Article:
Confronting the inevitability of uncertainty
With lockdown measures extended for another 3 weeks, most of us have begun to accept that restrictions on our ability to return to an increasingly alien ‘normal life’ are set to continue into the indefinite future. Leading teams and businesses in a time of such undetermined uncertainty presents new challenges for many of us. And, strategy-setting aside, the human element of this crisis underpins every decision, continuously rooting us back to the health and well-being of the people who work for us and the customers we serve.
With our teams (rightfully) speculating how businesses might change in the near and distant future, the only certainty we really have to offer is uncertainty. Which is in fact a familiar beast in many ways. As marketers, we analyse our environment then position the odds in favour of success, via brand building, product, promotion, experience, language and even internal culture.Time spent hypothesising on the outcome of marketing actions is indeed important, but to do so is still just supposition.
Developing and quantifying the knowledge you do have, then using it to create an environment that will nurture the positive outcomes and mitigate the negative, enables us to harness the power of certainty and in doing so, confront the unknown possibilities of uncertainty.
How one financial services business is giving back by re-purposing kitchen facilities
In one of his recent LinkedIn articles (which you can read here) long-standing Member of the Forum, Lucian Camp, pointed out that financial services companies are seemingly hell-bent on fostering yet more negative news stories (read: enforced personal guarantees and rising interest rates on overdrafts, to name a few). Yet perhaps despite media perceptions, financial services companies are making sensible decisions and doing good within the wider community.
Food retailers such as Leon and IKEA have hit the news recently for using their kitchens to feed key workers, finding a natural fit within their core purpose to enable them to give back. However, I learnt via LinkedIn this morning that Lloyds of London have made the decision to keep their One Lime Street kitchen open, in partnership with their catering teams, to provide food to vulnerable families, key workers and homeless shelters (to name just a few of the beneficiaries).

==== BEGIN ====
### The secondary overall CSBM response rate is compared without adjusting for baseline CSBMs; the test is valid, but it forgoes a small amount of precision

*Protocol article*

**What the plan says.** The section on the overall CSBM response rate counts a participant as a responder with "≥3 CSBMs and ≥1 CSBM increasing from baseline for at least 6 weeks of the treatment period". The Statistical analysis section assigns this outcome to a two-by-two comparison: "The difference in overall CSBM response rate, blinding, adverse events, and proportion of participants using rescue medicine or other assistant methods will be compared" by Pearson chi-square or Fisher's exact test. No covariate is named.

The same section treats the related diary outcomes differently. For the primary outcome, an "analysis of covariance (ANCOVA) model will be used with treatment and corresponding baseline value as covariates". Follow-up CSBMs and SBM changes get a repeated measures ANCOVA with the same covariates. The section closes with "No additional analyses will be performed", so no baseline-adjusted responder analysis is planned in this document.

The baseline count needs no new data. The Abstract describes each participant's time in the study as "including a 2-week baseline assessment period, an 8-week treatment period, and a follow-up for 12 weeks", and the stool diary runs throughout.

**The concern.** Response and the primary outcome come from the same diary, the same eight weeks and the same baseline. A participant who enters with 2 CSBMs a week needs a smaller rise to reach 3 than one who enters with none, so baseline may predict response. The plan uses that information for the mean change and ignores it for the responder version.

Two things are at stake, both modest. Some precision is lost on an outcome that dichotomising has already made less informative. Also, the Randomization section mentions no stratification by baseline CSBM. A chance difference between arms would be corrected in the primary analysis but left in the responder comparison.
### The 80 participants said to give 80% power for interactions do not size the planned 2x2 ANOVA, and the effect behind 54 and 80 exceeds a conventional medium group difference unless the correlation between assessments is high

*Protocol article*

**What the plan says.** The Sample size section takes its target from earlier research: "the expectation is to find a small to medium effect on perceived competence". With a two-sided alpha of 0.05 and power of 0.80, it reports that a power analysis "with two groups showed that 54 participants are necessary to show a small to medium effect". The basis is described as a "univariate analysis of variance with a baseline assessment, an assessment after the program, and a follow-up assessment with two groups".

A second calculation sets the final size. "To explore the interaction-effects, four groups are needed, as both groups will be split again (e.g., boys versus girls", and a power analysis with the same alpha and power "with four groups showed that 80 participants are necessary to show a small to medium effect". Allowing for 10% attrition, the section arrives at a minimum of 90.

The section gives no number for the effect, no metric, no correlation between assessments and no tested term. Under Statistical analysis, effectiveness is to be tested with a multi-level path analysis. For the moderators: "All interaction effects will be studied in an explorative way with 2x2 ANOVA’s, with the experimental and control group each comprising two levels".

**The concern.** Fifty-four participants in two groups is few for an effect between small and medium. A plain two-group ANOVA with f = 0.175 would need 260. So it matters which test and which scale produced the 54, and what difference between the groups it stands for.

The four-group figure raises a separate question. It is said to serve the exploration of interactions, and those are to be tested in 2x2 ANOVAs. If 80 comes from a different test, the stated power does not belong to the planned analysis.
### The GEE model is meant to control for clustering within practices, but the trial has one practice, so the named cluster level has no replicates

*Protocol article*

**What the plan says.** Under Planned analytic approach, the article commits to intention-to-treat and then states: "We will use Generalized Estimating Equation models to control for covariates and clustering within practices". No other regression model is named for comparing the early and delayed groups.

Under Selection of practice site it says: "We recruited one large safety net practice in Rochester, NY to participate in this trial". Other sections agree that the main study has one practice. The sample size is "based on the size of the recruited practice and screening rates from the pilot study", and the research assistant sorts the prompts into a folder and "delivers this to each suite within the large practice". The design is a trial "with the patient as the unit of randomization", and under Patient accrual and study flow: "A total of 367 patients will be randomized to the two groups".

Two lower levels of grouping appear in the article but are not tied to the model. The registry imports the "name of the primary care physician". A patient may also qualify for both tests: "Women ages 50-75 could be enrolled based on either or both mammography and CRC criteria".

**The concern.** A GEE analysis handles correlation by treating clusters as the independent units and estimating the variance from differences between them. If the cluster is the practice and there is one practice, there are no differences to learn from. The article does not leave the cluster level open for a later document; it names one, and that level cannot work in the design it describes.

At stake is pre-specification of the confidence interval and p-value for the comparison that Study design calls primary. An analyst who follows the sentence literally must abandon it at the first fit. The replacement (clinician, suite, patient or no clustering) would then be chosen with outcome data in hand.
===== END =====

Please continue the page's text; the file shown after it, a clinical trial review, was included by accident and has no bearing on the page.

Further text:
What a wonderful story, and a great example of how financial services companies are helping their local community by offering their resources in a time of need.
When communications theory becomes reality
Finally, I’d like to draw your attention to our webinar with Instinctif Partners on the 28 April at 1400-1430pm. Joined by Jen Upton, Head of Business Resilience and Noémie De Andia, Partner, Financial Services, Consumer and Technology, we will be discussing how marketers can ride out adversity and plan for communications success in a crisis by developing guiding brand communications principles and adopting a growth mindset.
This is part of a new series of events that we have developed in response to the coronavirus crisis, with the purpose of helping our Members gain access to information and knowledge to inform and improve their marketing strategy during a difficult time. If you have any research papers, case studies or articles that are addressing these issues, and you’d like to share them on the Knowledge Centre, please drop Jasmine a line.
As ever, have a peaceful and enjoyable weekend, and stay safe.